I’ve recorded a short unboxing video you can see below.

Besides having a neat price, the Nokia BH-110 is very easy to use, with a single button operation:

  • Short press lets the user accept or reject an incoming call
  • Long press (about 2 seconds) activates the phone’s voice dialing feature (if it has one!)
  • Very long press turns the device on or off and, of course, serves for pairing purposes

The microphone is very sensitive, which means that in silent places whispering a conversation is loud enough and in crowded places there’s no need to yell to make the message go through.

The earphone is just loud enough but the sound quality is not that impressive, but if you bear in mind the really low price point this model is sold at, it shouldn’t disappoint most customers.

The BH-110 packs inside a long-lasting battery that offers half a dozen hours of conversations and there’s also a small LED on top of the headset that blinks green or red to let the user know if it’s turning on or off, if there’s an incoming call, etc.

When you hear the low-battery warning, you can keep talking for around half an hour, give or take.

One last thing I have to mention is the fact that when receiving a call, you hear through the earpiece the good old Nokia tune: nice touch!

iOS 6 rant: YouTube and Maps

September 20, 2012

Previously I wrote a blog post about how Apple improved the browser performance on my iPad 2 with the new iOS 6.

Now that I’ve been using iOS 6 for almost a day I noticed two big drawbacks: YouTube and Maps!

Since the beginning of times Apple bundled with iOS a YouTube app. While it wasn’t the most advanced or feature complete YouTube app around (the Android version is arguably better), the app did the job well enough to be one of the most used apps by those who like to watch videos on the web.

Apparently the license to bundle the YouTube app with iOS ended and Apple didn’t care about renewing it or making sure Google had an iPad optimized YouTube app on the AppStore before getting rid of the current one.

There is an official YouTube app for free on the AppStore but it’s made for the iPhone and not for the iPad.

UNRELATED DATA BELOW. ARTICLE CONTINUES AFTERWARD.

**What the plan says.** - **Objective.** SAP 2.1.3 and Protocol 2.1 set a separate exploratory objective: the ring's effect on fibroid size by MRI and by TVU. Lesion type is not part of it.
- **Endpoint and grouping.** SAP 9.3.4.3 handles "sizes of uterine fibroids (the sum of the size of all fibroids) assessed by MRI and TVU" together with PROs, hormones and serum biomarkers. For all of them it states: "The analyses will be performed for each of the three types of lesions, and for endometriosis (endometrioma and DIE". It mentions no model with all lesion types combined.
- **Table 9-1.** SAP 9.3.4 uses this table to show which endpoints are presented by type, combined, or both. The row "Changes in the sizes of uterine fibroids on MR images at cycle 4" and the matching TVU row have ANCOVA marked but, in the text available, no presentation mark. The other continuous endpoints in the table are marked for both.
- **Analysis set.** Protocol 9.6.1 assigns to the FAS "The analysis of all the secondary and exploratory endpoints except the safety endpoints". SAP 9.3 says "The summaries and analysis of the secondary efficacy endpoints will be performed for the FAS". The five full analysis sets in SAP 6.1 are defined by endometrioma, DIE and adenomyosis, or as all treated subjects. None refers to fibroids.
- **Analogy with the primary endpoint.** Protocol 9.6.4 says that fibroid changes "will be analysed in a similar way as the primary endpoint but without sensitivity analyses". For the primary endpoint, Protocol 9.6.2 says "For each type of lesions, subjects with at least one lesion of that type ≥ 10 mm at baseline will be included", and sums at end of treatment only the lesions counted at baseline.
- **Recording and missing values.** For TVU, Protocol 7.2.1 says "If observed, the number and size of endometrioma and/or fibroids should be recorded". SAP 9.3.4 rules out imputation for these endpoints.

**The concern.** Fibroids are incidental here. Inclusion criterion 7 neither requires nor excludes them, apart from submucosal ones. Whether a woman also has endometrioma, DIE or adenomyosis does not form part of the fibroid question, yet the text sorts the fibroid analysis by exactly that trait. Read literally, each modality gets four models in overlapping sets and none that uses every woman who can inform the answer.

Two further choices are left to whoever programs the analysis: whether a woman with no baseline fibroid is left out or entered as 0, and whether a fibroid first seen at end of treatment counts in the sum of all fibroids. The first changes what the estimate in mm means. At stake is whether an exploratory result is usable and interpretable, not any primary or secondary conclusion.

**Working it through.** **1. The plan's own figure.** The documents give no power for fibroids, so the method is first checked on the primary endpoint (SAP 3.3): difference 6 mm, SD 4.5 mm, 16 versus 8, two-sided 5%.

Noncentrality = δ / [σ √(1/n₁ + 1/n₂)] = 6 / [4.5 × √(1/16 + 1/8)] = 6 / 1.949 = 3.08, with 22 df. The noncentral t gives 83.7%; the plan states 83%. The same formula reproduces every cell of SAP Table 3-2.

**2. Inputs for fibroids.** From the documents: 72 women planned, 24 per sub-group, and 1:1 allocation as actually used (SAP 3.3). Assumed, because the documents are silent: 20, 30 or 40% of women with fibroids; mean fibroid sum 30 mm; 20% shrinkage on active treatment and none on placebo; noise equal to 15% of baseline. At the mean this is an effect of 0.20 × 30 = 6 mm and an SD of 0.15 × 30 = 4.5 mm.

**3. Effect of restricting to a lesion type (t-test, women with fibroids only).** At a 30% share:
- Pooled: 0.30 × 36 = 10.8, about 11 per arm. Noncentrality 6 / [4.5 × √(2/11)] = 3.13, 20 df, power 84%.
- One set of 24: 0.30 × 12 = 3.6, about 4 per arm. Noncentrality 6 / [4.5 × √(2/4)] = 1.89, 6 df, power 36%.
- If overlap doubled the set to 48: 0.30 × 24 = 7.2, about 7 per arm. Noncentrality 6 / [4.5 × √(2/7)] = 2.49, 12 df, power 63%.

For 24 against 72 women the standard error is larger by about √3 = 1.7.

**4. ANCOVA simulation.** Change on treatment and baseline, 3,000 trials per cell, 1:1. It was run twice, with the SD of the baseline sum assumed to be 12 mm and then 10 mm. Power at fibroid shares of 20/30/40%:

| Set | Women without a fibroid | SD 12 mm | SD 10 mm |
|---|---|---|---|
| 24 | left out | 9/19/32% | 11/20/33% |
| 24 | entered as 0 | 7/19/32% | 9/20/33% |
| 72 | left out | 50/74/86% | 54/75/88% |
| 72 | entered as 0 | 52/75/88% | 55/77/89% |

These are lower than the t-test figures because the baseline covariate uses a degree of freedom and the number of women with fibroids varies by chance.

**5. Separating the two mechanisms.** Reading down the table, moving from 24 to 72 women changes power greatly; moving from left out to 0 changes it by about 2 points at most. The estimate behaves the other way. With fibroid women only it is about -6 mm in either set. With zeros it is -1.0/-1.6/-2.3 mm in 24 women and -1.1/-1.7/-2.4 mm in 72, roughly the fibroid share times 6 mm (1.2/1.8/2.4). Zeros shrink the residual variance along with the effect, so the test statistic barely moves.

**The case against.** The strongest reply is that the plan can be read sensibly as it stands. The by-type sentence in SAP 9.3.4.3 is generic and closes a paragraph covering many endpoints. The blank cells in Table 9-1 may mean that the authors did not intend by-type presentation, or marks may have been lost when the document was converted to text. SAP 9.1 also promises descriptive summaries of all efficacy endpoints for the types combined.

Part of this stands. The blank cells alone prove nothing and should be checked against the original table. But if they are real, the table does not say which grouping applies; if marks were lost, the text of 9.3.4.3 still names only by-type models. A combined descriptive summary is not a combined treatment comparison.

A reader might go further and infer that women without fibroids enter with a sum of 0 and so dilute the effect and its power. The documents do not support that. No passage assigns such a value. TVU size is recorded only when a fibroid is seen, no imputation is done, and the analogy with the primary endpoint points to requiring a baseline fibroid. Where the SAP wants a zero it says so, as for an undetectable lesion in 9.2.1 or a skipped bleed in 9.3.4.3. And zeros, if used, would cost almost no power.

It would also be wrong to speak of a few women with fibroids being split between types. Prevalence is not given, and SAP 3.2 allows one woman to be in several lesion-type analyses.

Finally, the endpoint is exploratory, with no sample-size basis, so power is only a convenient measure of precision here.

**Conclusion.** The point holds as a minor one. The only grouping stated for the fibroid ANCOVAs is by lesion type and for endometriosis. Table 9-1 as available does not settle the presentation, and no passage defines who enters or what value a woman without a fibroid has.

Meanwhile you’re supposed to use Safari to browse in the YouTube mobile website and it’s also possible to add the website bookmark directly to the home screen but it’s not the same as having a proper app! There’s also some third party YouTube apps available at the AppStore but then again the question remains: why take away a feature from iOS without offering a better replacement?

Unfortunately YouTube is just one of the problems with iOS 6 on the iPad: the new Maps app is also worse than the previous Google powered Maps app!

Above you can see the Google Maps app that was bundled with previous versions of iOS.

The maps data quality was pretty good and there was a feature that was much nicer to use on the iPad touchscreen than with the mouse of a desktop computer: Google’s StreetView!

The new Maps app from Apple is supposed to introduce a lot of new features:

  • Apple designed vector based maps
  • Turn-by-turn navigation with spoken directions
  • Real-time traffic information
  • Flyover for photo-realistic, interactive 3D views of major metro areas
  • Local search results with Yelp photos, ratings, reviews, and available deals
  • Siri integration for requesting directions and finding places along a route

The thing is:

  • Features like Siri integration or turn-by-turn navigation aren’t available in my WiFi iPad 2
  • Real-time traffic information doesn’t work in my country
  • The 3D maps feature isn’t available in Europe
  • Local search in my country is really much poorer compared to Google’s database of POI

And of course, with the new app I lost the Google StreetView feature shown in the picture above!